Darrell Castle interview
Madison’s CPC staff writer Edward Reynolds spoke with 2016 Presidential Candidate Darrell Castle on August 4th. Here is the first part of that interview: his Lincolnesque background and his views on the Constitution:
Edward Reynolds: We’ve been more than a two-party country for as long as this country’s been built. The Democrats and Republicans have taken so much power that they’ve convinced everybody that they’re the only options. There is no need to hold your nose and vote Democrat and Republican anymore. There are some very great constitutional conservatives.
Mr. Castle, of the Constitution Party. The party was founded in 1992 as The U.S. Taxpayers’ Party; It was on 21 state ballots. In 1996, it became the Constitution Party; it was on 39 state ballots. Darrell Castle was the vice presidential candidate in 2008.
So now we’re going to bring Mr. Castle in, and get some information from him on the party.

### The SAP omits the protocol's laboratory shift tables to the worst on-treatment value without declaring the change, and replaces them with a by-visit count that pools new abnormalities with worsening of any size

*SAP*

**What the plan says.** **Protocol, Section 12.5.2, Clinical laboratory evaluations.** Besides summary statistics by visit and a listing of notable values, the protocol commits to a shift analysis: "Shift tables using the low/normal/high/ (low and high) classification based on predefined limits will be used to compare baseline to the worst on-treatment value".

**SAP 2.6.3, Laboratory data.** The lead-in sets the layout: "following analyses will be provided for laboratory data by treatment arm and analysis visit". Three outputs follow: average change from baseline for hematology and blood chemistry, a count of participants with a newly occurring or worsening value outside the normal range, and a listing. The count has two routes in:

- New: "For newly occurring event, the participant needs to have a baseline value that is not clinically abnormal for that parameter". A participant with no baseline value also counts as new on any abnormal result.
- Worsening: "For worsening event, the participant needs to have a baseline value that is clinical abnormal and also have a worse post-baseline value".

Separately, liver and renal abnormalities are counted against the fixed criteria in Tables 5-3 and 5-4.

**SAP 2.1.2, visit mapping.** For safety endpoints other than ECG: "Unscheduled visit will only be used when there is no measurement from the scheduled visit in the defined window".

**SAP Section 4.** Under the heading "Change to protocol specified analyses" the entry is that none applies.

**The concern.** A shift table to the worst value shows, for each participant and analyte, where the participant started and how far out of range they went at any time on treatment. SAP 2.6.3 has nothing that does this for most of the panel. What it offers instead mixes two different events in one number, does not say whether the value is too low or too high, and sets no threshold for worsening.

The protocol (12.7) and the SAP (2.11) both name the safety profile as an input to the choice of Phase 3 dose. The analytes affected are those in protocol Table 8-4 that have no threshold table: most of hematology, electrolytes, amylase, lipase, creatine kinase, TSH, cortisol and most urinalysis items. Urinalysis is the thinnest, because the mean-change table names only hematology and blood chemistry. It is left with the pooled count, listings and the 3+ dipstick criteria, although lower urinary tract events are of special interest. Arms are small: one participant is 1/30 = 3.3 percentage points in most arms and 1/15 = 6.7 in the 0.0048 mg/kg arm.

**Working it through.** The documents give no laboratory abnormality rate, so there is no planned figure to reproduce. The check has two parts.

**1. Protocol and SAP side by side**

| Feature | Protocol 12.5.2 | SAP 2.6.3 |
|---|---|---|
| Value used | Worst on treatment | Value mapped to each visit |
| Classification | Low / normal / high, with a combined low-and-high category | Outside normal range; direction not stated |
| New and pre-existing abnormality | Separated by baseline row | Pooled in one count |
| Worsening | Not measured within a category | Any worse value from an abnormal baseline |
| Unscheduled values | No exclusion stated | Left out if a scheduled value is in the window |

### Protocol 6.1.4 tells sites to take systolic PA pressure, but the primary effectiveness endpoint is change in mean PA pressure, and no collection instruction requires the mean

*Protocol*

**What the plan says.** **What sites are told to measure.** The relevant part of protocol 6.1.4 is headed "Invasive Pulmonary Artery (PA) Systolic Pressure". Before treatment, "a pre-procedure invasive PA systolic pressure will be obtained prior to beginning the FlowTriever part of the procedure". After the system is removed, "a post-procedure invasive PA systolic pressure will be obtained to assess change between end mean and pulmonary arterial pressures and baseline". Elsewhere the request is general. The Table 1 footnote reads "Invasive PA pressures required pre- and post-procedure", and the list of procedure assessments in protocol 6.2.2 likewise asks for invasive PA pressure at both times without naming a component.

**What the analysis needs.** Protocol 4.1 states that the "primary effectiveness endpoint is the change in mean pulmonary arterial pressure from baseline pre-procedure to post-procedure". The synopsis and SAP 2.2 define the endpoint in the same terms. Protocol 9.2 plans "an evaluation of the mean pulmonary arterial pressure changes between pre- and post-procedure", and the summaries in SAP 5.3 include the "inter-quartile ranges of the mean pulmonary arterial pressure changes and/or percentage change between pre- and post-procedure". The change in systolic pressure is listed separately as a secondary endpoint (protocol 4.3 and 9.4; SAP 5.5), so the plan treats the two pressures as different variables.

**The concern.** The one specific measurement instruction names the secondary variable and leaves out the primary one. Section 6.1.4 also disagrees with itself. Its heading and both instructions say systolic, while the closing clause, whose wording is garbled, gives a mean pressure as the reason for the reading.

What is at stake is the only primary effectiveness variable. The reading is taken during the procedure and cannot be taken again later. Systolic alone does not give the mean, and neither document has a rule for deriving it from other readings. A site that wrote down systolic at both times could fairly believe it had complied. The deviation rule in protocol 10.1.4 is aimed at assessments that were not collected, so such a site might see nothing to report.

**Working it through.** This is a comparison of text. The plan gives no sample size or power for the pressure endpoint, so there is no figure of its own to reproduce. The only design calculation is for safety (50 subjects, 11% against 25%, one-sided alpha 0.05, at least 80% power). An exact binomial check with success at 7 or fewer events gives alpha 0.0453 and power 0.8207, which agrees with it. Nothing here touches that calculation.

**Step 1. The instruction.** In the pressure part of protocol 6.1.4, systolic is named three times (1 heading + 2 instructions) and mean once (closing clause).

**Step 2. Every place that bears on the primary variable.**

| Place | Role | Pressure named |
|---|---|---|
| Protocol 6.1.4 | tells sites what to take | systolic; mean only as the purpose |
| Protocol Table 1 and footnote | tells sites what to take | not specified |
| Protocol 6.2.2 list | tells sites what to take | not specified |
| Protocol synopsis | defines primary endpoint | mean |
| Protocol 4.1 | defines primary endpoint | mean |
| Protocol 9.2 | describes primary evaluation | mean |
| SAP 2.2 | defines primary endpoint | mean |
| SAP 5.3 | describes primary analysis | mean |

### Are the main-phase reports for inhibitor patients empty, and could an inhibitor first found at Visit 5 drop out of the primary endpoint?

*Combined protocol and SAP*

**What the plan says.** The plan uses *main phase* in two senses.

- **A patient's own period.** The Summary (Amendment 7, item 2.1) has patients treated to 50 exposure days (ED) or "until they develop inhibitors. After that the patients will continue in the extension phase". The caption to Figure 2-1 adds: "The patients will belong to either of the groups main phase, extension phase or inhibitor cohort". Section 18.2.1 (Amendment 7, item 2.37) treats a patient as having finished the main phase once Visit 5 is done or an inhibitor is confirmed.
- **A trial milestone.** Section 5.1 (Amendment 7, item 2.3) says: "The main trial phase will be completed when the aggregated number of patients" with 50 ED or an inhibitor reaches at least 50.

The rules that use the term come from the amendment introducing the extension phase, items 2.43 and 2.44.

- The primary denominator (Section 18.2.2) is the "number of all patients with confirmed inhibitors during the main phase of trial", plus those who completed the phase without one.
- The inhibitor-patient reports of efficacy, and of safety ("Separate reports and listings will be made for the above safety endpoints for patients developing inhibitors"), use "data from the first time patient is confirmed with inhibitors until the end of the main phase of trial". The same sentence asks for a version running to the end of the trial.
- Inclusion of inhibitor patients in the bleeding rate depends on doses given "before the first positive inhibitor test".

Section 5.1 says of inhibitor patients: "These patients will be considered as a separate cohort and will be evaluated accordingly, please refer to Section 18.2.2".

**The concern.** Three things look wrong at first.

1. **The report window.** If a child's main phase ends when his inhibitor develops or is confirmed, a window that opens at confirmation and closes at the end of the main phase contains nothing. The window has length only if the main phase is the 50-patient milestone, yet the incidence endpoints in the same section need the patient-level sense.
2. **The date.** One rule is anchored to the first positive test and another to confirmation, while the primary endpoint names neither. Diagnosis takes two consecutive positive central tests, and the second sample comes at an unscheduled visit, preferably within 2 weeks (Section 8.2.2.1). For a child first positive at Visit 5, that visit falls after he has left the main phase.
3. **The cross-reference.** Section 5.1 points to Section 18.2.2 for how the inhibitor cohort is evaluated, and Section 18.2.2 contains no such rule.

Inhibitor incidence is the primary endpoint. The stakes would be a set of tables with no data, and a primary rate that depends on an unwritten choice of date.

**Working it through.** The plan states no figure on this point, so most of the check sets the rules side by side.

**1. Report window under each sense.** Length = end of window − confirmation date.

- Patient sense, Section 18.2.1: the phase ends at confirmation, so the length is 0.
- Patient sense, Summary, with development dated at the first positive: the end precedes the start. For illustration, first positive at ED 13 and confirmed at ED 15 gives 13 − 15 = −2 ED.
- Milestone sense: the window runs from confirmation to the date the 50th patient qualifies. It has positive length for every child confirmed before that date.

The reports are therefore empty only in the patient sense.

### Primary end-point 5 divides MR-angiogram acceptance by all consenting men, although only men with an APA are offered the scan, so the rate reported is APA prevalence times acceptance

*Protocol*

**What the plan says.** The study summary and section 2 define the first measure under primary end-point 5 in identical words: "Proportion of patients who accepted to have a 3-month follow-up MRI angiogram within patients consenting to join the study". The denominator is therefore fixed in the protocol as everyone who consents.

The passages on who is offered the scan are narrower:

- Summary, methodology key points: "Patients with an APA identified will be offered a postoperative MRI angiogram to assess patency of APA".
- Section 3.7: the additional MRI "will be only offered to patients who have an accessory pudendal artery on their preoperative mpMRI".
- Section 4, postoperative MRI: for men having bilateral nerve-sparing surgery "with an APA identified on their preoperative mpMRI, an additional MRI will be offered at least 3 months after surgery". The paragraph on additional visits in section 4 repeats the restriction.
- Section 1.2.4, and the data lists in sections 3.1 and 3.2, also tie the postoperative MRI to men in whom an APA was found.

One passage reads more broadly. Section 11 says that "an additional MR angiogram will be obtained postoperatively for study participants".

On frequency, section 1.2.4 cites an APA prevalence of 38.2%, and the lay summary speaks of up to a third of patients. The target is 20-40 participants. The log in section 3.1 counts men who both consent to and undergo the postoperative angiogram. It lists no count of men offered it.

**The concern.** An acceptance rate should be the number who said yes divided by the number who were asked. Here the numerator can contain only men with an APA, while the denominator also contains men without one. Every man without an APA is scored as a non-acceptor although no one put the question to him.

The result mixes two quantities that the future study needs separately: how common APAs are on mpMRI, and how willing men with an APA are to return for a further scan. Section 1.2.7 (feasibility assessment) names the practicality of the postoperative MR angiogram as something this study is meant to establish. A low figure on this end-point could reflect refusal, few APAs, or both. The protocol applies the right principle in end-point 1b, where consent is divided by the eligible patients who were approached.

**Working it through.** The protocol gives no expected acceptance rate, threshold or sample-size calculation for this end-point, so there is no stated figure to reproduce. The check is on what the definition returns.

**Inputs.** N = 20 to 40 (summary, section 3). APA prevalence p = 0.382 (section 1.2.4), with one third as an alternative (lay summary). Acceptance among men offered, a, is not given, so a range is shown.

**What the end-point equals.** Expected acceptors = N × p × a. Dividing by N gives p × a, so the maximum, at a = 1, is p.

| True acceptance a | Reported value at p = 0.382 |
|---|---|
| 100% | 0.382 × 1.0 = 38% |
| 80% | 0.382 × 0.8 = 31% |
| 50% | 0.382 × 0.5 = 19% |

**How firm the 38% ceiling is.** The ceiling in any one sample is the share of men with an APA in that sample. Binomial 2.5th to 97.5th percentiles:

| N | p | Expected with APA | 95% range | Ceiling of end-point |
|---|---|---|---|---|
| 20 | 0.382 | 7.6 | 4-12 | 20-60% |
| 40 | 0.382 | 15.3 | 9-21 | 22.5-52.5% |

Welcome to Madison’s; thank you for coming on with us.
Darrell Castle: I’m more than glad to be with you.
ER: you are a veteran; I want to thank you for your service. To me that’s a big deal. I think if more of our politicians were involved in the military, they might have a better temperament for leading. How do you feel about that? Would it give them a better understanding?
DC: Certainly it would give them a better understanding of what the military does and what it’s like to serve. It’s an act of service that none of the other candidates have experienced. I don’t know that it’s a deciding factor, but it’s an important factor.
ER: I just want to give you a few minutes to tell people about Darrell Castle – not the politician; Darrell Castle, the man.
DC: Alright I was born in 1948, which makes me 67 years old and that means I’m constitutionally qualified from my standpoint. I was born on a small farm back in the hills in Tennessee, my parents were subsistence farmers, meaning that we raised what we needed to live and nothing else. They were pioneer type people in a sense, they bought this land and built the home and the barns from timber that they got from their own land.
That’s the way I grew up. And I have degrees in history and political science from Tennessee State University. I spent four years in the Marine Corps as an officer from the University of Memphis law school in 1979. And so I have 37 years as a lawyer. I’ve been married to Joan since 1977, so we’ve been married thirty-eight years.